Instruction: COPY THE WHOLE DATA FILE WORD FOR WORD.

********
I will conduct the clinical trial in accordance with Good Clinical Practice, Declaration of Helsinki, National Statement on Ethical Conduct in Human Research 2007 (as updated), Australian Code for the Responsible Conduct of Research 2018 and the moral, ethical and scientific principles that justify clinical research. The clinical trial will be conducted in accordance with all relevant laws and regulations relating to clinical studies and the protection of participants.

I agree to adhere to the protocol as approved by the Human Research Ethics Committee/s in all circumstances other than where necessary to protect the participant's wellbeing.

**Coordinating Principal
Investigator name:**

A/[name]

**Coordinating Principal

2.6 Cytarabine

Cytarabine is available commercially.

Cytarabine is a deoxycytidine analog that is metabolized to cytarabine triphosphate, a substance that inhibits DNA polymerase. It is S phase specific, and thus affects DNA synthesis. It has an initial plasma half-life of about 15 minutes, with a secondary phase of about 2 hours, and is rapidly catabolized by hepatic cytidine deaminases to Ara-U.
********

I will conduct the clinical trial in accordance with Good Clinical Practice, Declaration of Helsinki, National Statement on Ethical Conduct in Human Research 2007 (as updated), Australian Code for the Responsible Conduct of Research 2018 and the moral, ethical and scientific principles that justify clinical research. The clinical trial will be conducted in accordance with all relevant laws and regulations relating to clinical studies and the protection of participants.

I agree to adhere to the protocol as approved by the Human Research Ethics Committee/s in all circumstances other than where necessary to protect the participant's wellbeing.

**Coordinating Principal
Investigator name:**

A/[name]

**Coordinating Principal

2.6 Cytarabine

Cytarabine is available commercially.

Cytarabine is a deoxycytidine analog that is metabolized to cytarabine triphosphate, a substance that inhibits DNA polymerase. It is S phase specific, and thus affects DNA synthesis. It has an initial plasma half-life of about 15 minutes, with a secondary phase of about 2 hours, and is rapidly catabolized by hepatic cytidine deaminases to Ara-U.